You can also see how much time people are spending on certain pages of your application, or how often they’re clicking specific buttons. If there are any outliers on the low end, look at the paths users are taking to get to there. Do you have another feature or workflow that can solve for this in an easier way? It could be the case that these users aren’t aware of said feature or workflow.

2. Segment your user base

Another useful tactic for understanding how users are engaging with different product features and areas is segmentation. For example, if you see that a feature is popular with your small business customers but completely ignored by users from large companies, that’s a valuable signal. If your goal is to attract larger companies, you may need to prioritize different capabilities.

Here are some ways to slice the data to see which segments of users access particular features:

    • By company size
    • By persona (Is the intended persona accessing this feature? If not, why?)
    • By NPS response (Is the feature most commonly mentioned by NPS detractors?)
    • By role

3. Use feedback to understand the “why”

If you start seeing trends of lower feature usage, you need to figure out what’s going on–and why. This means talking to your colleagues in customer-facing roles (sales, customer success, etc.), speaking with customers directly, and collecting feedback. Your customers can provide some of the most valuable data that you wouldn’t otherwise have access to–they’re the ones using your product, and also who you’re building for.

If you’re able to talk to the customers who still use a feature you’re planning to remove, you can make them aware of this change ahead of time. Try and understand how they’re using the feature and how the removal will impact their workflows, and then work with them to provide another way of accomplishing those tasks.

4. Monitor the impact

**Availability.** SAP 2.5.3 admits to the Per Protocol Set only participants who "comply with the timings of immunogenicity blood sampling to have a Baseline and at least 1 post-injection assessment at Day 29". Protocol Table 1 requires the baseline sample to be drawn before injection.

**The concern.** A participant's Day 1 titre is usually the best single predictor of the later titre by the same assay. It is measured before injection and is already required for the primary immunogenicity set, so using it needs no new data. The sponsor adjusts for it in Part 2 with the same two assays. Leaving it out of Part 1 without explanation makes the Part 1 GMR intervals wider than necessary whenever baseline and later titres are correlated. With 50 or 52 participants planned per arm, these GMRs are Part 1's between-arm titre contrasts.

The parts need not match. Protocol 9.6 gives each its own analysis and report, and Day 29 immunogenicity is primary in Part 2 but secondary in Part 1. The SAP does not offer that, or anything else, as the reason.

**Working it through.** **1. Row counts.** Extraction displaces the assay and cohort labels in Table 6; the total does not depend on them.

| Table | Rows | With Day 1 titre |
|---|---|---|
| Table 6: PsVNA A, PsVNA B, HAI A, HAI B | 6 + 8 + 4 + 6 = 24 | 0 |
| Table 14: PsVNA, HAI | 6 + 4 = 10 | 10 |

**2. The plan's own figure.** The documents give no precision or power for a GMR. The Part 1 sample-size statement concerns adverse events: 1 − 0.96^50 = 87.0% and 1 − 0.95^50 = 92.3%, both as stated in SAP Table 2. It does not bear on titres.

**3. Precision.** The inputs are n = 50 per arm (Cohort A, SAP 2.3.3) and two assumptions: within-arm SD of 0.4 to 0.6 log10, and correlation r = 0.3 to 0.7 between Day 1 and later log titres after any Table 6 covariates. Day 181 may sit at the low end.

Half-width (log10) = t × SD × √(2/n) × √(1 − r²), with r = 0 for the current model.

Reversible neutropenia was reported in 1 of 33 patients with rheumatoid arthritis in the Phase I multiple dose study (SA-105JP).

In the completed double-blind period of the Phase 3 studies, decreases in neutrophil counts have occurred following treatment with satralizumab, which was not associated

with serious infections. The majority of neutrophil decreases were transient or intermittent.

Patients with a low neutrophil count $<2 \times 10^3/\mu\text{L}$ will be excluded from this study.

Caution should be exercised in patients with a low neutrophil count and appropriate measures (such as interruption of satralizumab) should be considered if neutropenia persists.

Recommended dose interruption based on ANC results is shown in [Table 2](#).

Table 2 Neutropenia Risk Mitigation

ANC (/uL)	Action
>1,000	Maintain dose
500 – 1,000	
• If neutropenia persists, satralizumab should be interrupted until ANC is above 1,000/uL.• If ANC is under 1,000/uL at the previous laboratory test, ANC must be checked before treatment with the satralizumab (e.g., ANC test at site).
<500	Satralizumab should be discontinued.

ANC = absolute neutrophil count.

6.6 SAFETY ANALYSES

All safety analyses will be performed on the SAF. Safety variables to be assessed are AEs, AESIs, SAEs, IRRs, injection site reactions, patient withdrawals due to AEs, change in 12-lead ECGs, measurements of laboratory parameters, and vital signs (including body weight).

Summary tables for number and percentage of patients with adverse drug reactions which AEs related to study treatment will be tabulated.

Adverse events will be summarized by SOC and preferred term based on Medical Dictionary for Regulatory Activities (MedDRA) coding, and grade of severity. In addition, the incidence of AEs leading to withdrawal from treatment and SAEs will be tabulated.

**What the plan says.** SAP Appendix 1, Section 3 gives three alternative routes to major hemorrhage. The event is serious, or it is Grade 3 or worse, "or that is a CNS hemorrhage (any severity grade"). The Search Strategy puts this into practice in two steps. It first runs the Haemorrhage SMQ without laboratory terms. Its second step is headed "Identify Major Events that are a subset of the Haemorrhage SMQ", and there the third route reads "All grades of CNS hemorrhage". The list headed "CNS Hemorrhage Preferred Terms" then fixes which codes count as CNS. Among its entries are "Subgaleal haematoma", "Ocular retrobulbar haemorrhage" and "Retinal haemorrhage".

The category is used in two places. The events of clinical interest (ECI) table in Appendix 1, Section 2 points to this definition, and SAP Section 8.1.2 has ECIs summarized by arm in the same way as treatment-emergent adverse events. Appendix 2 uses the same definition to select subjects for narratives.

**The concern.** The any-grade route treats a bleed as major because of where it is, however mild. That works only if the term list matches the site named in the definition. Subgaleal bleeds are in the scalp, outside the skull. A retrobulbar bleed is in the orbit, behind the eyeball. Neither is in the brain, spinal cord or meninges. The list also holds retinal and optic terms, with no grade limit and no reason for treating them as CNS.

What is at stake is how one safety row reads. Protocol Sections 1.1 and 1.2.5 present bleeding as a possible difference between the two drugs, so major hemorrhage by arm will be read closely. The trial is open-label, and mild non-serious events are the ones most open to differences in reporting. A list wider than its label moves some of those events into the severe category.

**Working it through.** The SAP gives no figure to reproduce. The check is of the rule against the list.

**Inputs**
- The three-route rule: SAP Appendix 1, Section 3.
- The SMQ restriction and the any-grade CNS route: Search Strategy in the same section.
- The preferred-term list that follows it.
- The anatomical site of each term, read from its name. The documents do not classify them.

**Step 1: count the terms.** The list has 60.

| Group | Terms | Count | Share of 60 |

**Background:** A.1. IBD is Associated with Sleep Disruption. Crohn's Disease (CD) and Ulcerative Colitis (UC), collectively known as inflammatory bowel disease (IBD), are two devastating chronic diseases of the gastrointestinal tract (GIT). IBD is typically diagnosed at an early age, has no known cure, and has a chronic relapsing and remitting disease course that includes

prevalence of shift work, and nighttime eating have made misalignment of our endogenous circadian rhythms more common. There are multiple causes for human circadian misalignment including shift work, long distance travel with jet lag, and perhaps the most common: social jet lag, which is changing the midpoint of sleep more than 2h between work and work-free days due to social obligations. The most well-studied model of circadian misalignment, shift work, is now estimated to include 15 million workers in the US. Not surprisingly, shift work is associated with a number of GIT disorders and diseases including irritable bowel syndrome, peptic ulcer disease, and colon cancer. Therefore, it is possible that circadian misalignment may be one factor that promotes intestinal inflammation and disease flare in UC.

Once you’ve removed a feature from your product, the work doesn’t end there. An equally important step in the process is to monitor the impact of this decision and ensure users are still able to get the most value out of your product (especially any users who were still using the feature that was removed). Whenever you take something out of your product, you need to make sure that customers are educated and empowered to accomplish the tasks they need to do, whether it’s through additional onboarding (i.e. “re-onboarding”) or in-app training.

As you track usage, sentiment, and feedback after you’ve removed a feature, here are some questions to consider:

    • What paths are users taking to accomplish the task or workflow this feature solved for?
    • Are other features seeing a spike in usage?
    • Has there been any feedback from customers about the feature removal?
    • Has our NPS increased or decreased?

Above all, prioritize your users’ experience

In the end, designers and product managers share the same end goal: to improve users’ experience with the product. No matter which approach you take for removing features, the most important thing is that you add this consideration to your workflow at all. Product teams move quickly, and it’s easy to overlook the need to stop and reassess existing parts of your product as you work to add more and more functionality.

If you’re considering removing a feature from your product, here’s a quick checklist that Josh Trauberman of InMotionNow recommends going through as a first gut check:

    • Has anyone used this feature in the last 90 days?
    • Are prospects and customers still asking for this feature?
    • Does this feature cause problems for my users?
    • Should I replace this feature with another feature? (Or, do we already have another feature that can replace it?)